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Chocolate Sauerkraut Cake Was a Childhood Joke—So Clearly, I Had to Try It

When life hands you fermented cabbage…

the author and her grandmother and mother, as well as their homemade chocolate sauerkraut cake
Candace Davison/Dasha Burobina/PureWow

Something was off about my mom’s 13th birthday cake; it was a bit chewy, maybe stringy? “Is there coconut in this?” she remembers asking, only to see my grandmother’s grin broaden. It didn’t taste like coconut, but it wasn’t bad. She took another bite.

By then, my grandmother’s grin had turned Cheshire cat-like. Something was up.
“It’s sauerkraut,” she announced.

Sauerkraut?! Really? In a chocolate cake?! She’d read it was the secret to moister desserts and decided to give it a whirl. She was right to keep the secret ingredient a surprise for as long as she could; the mental hurdle of a fermented cabbage and cocoa pairing was too much for most people. But that day—and that cake—would become a family legend, retold at nearly every birthday party both because of its shock value—the look on people’s faces delighted us all—and because it summed up my grandmother’s personality pretty succinctly. She never shied away from trying new things, especially if it led to a great story to tell later. And she loved adding a little mischief into the world, a trait she possessed her whole life (exhibit B: getting in trouble as a kid for putting the phrase, “it’s so hot you could fry an egg out here!” to the test, attempting a scramble on the dashboard of a relative’s car).

Growing up, the mere thought of the cake disgusted me. But now, five years after she died, I wish I would’ve gotten to try it.

Where Did This Cake Come From, Anyway?

Then, one morning, at my mother-in-law’s house, I retold the Legend of the Sauerkraut Cake. And my MIL, Diane, stopped me halfway: “There’s a recipe for chocolate cake with sauerkraut in it in one of my mom’s old cookbooks!” She turned to her shelves, popping up moments later with a community cookbook that featured a Beer and Kraut Fudge Cake with chocolate cream cheese frosting.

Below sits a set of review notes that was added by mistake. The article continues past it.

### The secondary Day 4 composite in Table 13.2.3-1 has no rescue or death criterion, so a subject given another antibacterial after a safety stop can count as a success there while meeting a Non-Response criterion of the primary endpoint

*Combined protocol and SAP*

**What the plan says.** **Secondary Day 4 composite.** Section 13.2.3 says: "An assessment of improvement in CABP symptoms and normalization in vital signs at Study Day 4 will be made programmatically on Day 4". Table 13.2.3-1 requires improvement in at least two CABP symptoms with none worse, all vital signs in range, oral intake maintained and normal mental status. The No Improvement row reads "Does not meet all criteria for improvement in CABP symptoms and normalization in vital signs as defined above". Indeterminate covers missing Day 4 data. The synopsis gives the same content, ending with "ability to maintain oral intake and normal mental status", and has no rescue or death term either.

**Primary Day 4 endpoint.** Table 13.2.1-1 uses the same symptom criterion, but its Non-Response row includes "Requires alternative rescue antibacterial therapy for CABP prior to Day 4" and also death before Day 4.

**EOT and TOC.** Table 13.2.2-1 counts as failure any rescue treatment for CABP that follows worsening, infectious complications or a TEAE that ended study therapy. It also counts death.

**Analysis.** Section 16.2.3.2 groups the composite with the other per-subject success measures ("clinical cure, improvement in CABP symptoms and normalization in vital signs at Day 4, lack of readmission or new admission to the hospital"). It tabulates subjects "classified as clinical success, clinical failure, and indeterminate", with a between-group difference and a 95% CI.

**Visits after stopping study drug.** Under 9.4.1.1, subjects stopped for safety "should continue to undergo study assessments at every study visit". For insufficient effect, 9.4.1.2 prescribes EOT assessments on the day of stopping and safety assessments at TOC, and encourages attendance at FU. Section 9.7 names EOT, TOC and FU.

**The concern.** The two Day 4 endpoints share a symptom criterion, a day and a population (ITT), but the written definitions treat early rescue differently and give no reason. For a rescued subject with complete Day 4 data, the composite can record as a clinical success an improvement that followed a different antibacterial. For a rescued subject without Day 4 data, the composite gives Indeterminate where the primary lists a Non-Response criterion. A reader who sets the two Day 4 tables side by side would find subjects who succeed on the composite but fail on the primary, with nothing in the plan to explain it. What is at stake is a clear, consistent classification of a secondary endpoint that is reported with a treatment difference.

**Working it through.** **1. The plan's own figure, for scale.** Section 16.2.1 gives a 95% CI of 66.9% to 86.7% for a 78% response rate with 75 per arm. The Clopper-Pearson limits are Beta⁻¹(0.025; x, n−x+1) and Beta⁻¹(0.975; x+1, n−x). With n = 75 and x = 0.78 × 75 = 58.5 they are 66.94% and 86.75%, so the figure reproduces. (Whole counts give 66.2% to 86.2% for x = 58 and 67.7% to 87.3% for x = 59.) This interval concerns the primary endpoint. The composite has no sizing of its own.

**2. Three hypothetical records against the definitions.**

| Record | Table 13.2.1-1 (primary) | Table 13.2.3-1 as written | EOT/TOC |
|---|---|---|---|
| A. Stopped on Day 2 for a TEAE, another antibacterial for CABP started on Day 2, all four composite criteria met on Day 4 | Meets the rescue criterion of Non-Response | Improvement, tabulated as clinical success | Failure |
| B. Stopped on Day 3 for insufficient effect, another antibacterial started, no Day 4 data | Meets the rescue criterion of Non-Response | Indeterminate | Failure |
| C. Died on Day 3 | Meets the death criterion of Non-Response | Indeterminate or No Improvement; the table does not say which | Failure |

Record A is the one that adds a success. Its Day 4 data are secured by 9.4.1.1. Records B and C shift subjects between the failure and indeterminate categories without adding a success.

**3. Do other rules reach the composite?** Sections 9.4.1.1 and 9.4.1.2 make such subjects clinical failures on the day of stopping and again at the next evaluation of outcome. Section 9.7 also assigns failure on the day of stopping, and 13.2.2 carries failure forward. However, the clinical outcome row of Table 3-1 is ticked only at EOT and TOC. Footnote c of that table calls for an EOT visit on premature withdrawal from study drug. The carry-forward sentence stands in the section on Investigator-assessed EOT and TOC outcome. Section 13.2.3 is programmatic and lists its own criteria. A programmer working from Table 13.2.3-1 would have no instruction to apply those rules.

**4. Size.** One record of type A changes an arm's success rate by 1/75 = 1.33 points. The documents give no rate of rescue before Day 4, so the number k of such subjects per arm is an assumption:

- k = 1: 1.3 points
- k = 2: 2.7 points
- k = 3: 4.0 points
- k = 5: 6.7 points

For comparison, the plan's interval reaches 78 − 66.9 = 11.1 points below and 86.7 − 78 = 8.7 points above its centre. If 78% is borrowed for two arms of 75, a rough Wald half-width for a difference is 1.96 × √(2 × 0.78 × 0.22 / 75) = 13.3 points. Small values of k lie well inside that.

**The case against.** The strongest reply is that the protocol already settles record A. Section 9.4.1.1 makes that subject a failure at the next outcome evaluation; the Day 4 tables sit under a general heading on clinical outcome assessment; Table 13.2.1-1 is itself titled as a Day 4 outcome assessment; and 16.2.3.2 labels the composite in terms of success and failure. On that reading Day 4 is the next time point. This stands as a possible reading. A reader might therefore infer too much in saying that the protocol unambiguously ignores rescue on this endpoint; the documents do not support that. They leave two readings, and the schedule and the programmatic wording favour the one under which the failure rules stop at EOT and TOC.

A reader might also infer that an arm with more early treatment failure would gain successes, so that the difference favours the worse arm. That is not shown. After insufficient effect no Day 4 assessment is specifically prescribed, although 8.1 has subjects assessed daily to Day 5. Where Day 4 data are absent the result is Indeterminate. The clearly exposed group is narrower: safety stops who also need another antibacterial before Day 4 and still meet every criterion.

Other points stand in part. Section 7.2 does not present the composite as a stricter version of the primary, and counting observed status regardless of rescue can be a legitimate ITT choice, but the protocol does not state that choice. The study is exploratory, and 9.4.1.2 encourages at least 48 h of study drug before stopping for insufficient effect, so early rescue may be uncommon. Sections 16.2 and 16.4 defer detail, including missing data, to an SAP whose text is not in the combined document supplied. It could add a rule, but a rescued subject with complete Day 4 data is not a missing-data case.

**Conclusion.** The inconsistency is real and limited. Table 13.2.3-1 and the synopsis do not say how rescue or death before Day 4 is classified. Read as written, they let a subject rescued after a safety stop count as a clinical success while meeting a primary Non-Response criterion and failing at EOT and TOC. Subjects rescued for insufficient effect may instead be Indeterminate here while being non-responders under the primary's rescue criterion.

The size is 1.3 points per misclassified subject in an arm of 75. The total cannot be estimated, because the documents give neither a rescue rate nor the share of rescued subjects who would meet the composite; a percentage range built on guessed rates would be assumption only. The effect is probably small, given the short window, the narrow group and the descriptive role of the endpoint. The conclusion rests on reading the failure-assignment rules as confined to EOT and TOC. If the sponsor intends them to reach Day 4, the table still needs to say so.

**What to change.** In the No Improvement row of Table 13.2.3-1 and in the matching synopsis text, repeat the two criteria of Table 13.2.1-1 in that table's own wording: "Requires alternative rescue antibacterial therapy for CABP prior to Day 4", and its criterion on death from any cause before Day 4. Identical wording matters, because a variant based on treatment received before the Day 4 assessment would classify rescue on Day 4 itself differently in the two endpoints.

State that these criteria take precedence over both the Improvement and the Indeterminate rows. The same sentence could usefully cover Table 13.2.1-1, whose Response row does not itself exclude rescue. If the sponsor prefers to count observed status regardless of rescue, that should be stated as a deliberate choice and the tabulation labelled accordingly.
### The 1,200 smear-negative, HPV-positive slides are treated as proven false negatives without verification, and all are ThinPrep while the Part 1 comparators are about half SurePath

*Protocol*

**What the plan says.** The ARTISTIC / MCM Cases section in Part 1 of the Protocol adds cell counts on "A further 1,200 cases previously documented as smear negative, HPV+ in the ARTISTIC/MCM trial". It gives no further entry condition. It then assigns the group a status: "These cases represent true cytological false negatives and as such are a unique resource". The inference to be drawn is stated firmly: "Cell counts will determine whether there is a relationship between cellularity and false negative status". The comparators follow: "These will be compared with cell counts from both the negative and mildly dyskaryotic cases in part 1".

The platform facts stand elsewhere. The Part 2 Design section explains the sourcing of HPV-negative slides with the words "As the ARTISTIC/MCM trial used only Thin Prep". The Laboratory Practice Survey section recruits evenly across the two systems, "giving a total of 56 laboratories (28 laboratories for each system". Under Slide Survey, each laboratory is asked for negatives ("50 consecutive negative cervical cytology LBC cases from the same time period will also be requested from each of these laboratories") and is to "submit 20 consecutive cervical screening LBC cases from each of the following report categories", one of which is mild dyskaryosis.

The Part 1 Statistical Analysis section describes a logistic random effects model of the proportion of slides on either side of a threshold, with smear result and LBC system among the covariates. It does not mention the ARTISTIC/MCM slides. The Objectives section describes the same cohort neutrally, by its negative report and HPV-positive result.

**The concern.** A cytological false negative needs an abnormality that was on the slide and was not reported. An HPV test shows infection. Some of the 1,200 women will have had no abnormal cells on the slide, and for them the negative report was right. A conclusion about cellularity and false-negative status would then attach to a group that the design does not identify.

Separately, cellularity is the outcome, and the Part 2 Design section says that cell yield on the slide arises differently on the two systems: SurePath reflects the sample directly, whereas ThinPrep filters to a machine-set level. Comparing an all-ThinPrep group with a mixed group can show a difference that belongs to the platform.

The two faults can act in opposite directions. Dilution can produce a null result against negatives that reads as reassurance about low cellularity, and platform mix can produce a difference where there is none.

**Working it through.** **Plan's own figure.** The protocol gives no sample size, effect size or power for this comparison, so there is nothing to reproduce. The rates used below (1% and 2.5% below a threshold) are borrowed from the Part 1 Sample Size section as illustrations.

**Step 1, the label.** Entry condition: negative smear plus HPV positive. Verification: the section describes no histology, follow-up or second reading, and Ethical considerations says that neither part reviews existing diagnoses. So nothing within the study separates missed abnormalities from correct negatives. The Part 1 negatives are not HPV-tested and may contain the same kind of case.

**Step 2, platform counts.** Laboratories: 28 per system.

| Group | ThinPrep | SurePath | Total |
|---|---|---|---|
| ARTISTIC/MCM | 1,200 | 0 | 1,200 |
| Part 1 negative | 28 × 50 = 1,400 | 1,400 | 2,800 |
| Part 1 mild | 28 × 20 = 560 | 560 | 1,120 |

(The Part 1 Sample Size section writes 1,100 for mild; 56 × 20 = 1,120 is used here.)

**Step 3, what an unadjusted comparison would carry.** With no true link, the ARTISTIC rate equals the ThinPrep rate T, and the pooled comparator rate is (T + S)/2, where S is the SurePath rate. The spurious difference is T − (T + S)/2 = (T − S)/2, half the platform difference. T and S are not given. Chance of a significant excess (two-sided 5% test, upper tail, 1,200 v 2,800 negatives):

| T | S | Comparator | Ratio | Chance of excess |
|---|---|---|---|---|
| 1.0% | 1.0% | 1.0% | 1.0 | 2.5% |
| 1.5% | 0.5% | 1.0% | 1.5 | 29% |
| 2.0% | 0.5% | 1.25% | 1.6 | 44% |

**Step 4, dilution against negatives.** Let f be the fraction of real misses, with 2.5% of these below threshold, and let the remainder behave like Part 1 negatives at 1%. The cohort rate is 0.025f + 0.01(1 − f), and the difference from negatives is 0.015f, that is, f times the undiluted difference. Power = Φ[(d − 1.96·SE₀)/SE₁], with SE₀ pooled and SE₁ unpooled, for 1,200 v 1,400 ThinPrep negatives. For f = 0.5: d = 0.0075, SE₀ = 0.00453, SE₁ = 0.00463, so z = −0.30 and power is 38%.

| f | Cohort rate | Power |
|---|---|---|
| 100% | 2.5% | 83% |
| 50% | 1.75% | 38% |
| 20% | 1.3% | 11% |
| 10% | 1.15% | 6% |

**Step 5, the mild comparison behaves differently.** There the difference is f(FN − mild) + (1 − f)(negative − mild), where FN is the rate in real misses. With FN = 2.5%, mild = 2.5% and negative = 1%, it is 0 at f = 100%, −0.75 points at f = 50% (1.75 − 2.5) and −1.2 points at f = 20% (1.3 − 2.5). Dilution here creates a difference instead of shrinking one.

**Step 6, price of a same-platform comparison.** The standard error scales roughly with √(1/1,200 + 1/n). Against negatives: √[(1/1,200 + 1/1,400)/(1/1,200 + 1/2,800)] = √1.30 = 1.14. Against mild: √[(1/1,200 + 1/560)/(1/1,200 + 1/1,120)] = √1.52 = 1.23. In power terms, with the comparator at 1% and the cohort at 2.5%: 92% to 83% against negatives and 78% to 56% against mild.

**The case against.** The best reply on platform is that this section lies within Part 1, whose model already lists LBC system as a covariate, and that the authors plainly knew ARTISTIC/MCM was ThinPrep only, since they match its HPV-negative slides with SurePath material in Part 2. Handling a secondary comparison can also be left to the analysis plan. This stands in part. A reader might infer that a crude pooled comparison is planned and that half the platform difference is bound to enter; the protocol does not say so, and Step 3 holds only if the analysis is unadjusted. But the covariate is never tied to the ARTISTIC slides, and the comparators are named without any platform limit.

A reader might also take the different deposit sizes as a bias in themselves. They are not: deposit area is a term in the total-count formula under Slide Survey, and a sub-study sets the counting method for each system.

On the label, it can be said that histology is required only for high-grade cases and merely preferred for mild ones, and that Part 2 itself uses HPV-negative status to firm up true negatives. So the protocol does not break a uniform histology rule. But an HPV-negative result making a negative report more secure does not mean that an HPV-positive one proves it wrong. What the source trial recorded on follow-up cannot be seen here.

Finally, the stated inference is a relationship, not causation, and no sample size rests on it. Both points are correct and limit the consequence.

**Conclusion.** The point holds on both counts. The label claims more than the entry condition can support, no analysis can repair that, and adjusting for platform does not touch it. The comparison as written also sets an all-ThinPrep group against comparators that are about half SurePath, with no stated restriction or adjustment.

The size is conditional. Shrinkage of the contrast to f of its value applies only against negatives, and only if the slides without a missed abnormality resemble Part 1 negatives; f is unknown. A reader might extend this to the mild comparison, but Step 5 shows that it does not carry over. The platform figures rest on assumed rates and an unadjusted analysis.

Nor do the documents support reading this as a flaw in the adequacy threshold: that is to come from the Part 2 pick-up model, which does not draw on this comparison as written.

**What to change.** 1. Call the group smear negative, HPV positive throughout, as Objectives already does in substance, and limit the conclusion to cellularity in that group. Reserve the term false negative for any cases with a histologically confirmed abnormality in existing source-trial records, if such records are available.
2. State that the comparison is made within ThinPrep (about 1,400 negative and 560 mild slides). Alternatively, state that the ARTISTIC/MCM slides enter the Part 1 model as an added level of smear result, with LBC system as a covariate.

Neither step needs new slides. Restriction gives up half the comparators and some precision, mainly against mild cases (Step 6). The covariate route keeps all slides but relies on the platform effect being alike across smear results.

Wait, was this actually a thing? A deeper dive revealed all kinds of riffs on the combination of chocolate cake and sauerkraut, some also calling for beer, some suggesting baking it as a buttercream-frosted sheet cake or as a Bundt and topping it with cherry pie filling instead.

A few theories exist as to how this cake came into existence—in his book, Baking Yesteryear, author and recipe developer B. Dylan Hollis mentions that some believe a wartime shortage of coconut in the 1940s led people to use drained, rinsed sauerkraut instead. (This seems plausible, considering how the Ritz Mock Apple Pie, using crackers doused in cinnamon-and-lemon syrup, rose to popularity during the Great Depression, when apples were hard to come by.)

In researching the topic, I’ve yet to come across a recipe dated before the ‘60s. That may be why many others credit the creation of Chocolate Sauerkraut cake to Geraldine Timms, a lunchroom supervisor at Waller High School in Chicago in the 1960s. It’s said the USDA Surplus Committee sought ideas for using its stockpile of extra sauerkraut in schools, and she delivered an idea no one (likely) saw coming.

chocolate sauerkraut cake drizzled in ganache
eatsmarter_de/Getty Images

Still, there’s a good chance if you scoured community cookbooks before that era, you’d probably find the cake somewhere. As Sandor Katz, author of Fermentation Journeys told Atlas Obscura, “the idea of using vegetables in a cake to moisten it, to make it more nourishing, that’s not exactly alien,” citing carrot and zucchini cakes. Plus, “using a sour product of fermentation to aid in the rising of a cake isn’t so strange,” considering that creative bakers had to find shelf-stable sources of acid to leaven their desserts before baking powder was invented.